Meet Mark Cameron. Inventor. Public speaker.

Since a diving accident in 2004 when he became paralyzed below his shoulders, he’s been spreading hope and inspiration to everyone he meets.

Prior to the accident, he would never have seen himself as a public speaker, but now he wants to take his messages of hope and inspiration across the country. Right now, he focuses on middle school students in Olathe and its surrounding areas.

Part of what makes his message so strong is his positive attitude. Even immediately after the accident, he continued to crack jokes with the friends around him and even the Lifeline helicopter team. As he put it, “nobody wants to see a grouch,” and more importantly, “I wanted my friends and family to know it was still me.”

Since his accident, he’s been determined to keep his life as similar as possible to before the accident. Of course to him, every day is an occasion! And, probably what he’s most proud of, he rocks a pair of shorts.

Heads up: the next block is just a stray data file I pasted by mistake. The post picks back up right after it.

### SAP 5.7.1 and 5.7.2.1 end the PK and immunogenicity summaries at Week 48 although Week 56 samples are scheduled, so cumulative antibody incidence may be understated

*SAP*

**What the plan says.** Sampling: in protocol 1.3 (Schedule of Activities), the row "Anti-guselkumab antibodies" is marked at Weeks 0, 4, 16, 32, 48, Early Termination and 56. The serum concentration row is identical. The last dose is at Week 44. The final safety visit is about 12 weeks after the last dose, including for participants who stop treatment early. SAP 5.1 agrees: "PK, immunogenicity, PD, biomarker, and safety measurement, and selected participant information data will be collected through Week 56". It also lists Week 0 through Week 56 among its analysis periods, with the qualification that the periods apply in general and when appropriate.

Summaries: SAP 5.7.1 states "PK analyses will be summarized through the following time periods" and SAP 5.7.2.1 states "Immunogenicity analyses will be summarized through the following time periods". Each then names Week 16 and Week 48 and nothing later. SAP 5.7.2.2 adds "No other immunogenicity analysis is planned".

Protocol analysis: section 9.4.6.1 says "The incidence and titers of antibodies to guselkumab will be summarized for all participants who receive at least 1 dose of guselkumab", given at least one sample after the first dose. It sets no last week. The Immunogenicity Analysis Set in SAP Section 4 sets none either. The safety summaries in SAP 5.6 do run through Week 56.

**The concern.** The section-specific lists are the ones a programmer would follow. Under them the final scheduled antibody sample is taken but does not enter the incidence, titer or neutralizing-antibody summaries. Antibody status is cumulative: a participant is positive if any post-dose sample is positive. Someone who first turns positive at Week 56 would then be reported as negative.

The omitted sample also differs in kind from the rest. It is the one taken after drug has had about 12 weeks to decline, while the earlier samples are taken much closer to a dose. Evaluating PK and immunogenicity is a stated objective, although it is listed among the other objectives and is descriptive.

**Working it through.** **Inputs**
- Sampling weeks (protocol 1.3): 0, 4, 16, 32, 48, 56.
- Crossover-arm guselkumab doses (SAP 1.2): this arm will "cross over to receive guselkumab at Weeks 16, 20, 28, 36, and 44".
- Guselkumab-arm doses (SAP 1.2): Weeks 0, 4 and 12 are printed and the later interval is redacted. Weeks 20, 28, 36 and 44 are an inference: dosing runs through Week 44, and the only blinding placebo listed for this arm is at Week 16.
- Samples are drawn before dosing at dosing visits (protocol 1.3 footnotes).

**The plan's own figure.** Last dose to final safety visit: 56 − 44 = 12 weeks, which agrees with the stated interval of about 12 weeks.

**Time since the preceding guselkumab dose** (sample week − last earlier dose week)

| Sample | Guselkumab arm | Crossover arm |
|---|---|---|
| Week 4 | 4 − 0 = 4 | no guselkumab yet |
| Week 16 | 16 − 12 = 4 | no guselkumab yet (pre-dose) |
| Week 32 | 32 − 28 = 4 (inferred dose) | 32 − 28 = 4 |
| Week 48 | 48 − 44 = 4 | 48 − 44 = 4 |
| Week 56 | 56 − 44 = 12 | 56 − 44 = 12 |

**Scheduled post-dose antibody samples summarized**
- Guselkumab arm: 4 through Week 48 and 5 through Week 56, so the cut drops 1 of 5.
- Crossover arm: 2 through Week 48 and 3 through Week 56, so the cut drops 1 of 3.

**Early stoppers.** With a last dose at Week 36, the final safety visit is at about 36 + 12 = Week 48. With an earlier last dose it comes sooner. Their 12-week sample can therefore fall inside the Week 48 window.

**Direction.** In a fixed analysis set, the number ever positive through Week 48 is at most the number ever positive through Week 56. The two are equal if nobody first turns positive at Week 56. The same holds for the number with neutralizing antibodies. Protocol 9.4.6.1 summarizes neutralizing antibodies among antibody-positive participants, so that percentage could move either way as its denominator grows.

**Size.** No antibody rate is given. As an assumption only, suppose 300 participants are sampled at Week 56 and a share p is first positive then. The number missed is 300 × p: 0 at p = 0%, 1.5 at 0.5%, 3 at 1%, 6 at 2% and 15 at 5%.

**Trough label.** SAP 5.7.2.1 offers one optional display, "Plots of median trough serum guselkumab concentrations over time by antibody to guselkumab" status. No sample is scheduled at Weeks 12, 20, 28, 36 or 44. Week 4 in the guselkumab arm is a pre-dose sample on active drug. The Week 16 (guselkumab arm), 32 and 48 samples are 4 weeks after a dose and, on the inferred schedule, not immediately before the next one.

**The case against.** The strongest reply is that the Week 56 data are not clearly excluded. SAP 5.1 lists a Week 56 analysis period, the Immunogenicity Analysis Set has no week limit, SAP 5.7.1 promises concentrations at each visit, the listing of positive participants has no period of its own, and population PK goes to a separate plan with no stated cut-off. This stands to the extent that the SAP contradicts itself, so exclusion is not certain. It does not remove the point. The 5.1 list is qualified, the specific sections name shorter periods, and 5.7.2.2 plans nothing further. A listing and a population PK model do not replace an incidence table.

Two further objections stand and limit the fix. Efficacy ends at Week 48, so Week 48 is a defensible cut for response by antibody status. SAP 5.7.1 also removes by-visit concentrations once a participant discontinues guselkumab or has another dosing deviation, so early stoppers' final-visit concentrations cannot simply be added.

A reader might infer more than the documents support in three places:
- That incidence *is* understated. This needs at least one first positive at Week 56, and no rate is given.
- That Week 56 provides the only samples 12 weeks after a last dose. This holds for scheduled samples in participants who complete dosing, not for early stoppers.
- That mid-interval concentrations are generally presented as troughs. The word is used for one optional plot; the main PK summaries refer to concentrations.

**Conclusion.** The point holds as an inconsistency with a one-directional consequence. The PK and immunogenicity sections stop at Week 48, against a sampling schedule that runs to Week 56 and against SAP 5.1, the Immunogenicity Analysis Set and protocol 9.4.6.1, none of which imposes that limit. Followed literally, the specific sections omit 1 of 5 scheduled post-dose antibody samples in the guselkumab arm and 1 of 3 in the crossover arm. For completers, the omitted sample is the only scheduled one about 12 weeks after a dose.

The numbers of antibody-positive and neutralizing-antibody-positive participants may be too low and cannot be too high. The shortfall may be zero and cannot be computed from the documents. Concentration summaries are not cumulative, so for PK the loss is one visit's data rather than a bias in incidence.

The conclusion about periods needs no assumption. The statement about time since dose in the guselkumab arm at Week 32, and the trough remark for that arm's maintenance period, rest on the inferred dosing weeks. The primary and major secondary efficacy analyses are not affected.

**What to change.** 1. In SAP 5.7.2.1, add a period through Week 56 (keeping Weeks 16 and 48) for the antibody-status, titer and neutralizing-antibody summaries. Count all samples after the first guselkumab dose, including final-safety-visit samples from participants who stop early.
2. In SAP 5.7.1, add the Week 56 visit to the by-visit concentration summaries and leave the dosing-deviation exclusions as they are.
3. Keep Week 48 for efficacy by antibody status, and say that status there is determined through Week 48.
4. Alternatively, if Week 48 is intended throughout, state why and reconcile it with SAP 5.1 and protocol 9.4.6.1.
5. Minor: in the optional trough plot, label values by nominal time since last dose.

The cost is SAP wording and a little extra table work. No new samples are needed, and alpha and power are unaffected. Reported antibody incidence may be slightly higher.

Mark is passionate about spreading knowledge and information about people with disabilities. As mentioned before, he’s been speaking to middle school students for a long time about his accident and quadriplegics like himself. Sometimes former students will approach him and tell him how impactful his message was, even years after listening to him speak.

Mark is unique because he lives at home by himself. While he does have caretakers and volunteers stop by throughout the day, he spends a lot of his day by himself. But this leads to Mark’s biggest challenge; he runs through his volunteers quickly. While he has a large network of people volunteering to help him, even a couple of more people who spend one night a month with him will immensely reduce the workload for his current volunteers.

While Mark has tried a lot of gizmos and gadgets over the years, the thing he said helped him the most was his bike. He has a special bike which uses electric pulses to motivate his leg muscles and get a workout. That’s kept his leg muscles strong and improved his breathing and lung capacity.

Thank you Mark for doing what you’re doing, and we hope for your continued success in getting your message spread across to others. If you want to follow his journey, follow him on his website